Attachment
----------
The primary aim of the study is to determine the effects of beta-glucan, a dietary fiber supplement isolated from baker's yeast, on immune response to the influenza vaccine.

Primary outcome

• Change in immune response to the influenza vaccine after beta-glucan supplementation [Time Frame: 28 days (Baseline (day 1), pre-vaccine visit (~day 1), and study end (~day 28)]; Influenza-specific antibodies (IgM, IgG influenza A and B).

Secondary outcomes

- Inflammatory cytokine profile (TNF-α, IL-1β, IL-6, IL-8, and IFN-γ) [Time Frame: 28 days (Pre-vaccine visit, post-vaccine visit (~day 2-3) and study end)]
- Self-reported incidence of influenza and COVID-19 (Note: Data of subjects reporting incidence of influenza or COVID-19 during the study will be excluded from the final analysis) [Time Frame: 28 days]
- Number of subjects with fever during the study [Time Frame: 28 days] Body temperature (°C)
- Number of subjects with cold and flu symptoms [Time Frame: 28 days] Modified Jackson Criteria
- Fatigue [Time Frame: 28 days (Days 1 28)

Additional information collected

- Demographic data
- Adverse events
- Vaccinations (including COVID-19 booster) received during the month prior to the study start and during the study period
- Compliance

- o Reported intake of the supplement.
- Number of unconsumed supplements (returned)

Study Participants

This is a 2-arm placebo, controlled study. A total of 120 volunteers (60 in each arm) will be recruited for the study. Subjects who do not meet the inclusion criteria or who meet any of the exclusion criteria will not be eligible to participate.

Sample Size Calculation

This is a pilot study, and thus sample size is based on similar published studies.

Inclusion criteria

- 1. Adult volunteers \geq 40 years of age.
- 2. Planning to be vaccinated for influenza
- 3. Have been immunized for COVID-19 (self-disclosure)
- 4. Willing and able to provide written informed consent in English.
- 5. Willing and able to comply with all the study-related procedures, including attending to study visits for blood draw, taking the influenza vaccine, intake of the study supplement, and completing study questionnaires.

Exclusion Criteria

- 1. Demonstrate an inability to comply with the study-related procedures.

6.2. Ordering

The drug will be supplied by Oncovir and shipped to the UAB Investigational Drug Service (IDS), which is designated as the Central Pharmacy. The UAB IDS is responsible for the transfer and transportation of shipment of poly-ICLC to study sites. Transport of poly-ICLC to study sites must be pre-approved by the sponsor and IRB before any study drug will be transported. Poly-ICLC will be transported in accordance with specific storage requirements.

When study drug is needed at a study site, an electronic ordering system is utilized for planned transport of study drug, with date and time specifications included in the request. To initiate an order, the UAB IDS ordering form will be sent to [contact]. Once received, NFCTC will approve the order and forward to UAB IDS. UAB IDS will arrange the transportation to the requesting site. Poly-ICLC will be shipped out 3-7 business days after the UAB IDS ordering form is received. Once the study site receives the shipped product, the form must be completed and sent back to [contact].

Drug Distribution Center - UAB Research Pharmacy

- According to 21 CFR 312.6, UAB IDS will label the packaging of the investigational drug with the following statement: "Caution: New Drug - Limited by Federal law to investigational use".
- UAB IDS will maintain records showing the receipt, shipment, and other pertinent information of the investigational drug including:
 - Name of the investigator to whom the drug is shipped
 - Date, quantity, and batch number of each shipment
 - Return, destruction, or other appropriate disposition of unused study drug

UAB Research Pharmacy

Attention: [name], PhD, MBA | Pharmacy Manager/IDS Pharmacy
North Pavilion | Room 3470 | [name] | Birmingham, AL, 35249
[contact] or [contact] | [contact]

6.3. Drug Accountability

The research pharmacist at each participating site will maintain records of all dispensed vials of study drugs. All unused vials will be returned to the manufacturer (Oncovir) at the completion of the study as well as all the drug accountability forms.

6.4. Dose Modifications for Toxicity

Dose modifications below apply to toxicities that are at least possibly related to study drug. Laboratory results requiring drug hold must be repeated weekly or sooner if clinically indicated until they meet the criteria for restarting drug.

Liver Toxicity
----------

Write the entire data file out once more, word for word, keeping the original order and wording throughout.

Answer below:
The primary aim of the study is to determine the effects of beta-glucan, a dietary fiber supplement isolated from baker's yeast, on immune response to the influenza vaccine.

Primary outcome

• Change in immune response to the influenza vaccine after beta-glucan supplementation [Time Frame: 28 days (Baseline (day 1), pre-vaccine visit (~day 1), and study end (~day 28)]; Influenza-specific antibodies (IgM, IgG influenza A and B).

Secondary outcomes

- Inflammatory cytokine profile (TNF-α, IL-1β, IL-6, IL-8, and IFN-γ) [Time Frame: 28 days (Pre-vaccine visit, post-vaccine visit (~day 2-3) and study end)]
- Self-reported incidence of influenza and COVID-19 (Note: Data of subjects reporting incidence of influenza or COVID-19 during the study will be excluded from the final analysis) [Time Frame: 28 days]
- Number of subjects with fever during the study [Time Frame: 28 days] Body temperature (°C)
- Number of subjects with cold and flu symptoms [Time Frame: 28 days] Modified Jackson Criteria
- Fatigue [Time Frame: 28 days (Days 1 28)

Additional information collected

- Demographic data
- Adverse events
- Vaccinations (including COVID-19 booster) received during the month prior to the study start and during the study period
- Compliance

- o Reported intake of the supplement.
- Number of unconsumed supplements (returned)

Study Participants

This is a 2-arm placebo, controlled study. A total of 120 volunteers (60 in each arm) will be recruited for the study. Subjects who do not meet the inclusion criteria or who meet any of the exclusion criteria will not be eligible to participate.

Sample Size Calculation

This is a pilot study, and thus sample size is based on similar published studies.

Inclusion criteria

- 1. Adult volunteers \geq 40 years of age.
- 2. Planning to be vaccinated for influenza
- 3. Have been immunized for COVID-19 (self-disclosure)
- 4. Willing and able to provide written informed consent in English.
- 5. Willing and able to comply with all the study-related procedures, including attending to study visits for blood draw, taking the influenza vaccine, intake of the study supplement, and completing study questionnaires.

Exclusion Criteria

- 1. Demonstrate an inability to comply with the study-related procedures.

6.2. Ordering

The drug will be supplied by Oncovir and shipped to the UAB Investigational Drug Service (IDS), which is designated as the Central Pharmacy. The UAB IDS is responsible for the transfer and transportation of shipment of poly-ICLC to study sites. Transport of poly-ICLC to study sites must be pre-approved by the sponsor and IRB before any study drug will be transported. Poly-ICLC will be transported in accordance with specific storage requirements.

When study drug is needed at a study site, an electronic ordering system is utilized for planned transport of study drug, with date and time specifications included in the request. To initiate an order, the UAB IDS ordering form will be sent to [contact]. Once received, NFCTC will approve the order and forward to UAB IDS. UAB IDS will arrange the transportation to the requesting site. Poly-ICLC will be shipped out 3-7 business days after the UAB IDS ordering form is received. Once the study site receives the shipped product, the form must be completed and sent back to [contact].

Drug Distribution Center - UAB Research Pharmacy

- According to 21 CFR 312.6, UAB IDS will label the packaging of the investigational drug with the following statement: "Caution: New Drug - Limited by Federal law to investigational use".
- UAB IDS will maintain records showing the receipt, shipment, and other pertinent information of the investigational drug including:
 - Name of the investigator to whom the drug is shipped
 - Date, quantity, and batch number of each shipment
 - Return, destruction, or other appropriate disposition of unused study drug

UAB Research Pharmacy

Attention: [name], PhD, MBA | Pharmacy Manager/IDS Pharmacy
North Pavilion | Room 3470 | [name] | Birmingham, AL, 35249
[contact] or [contact] | [contact]

6.3. Drug Accountability

The research pharmacist at each participating site will maintain records of all dispensed vials of study drugs. All unused vials will be returned to the manufacturer (Oncovir) at the completion of the study as well as all the drug accountability forms.

6.4. Dose Modifications for Toxicity

Dose modifications below apply to toxicities that are at least possibly related to study drug. Laboratory results requiring drug hold must be repeated weekly or sooner if clinically indicated until they meet the criteria for restarting drug.

Liver Toxicity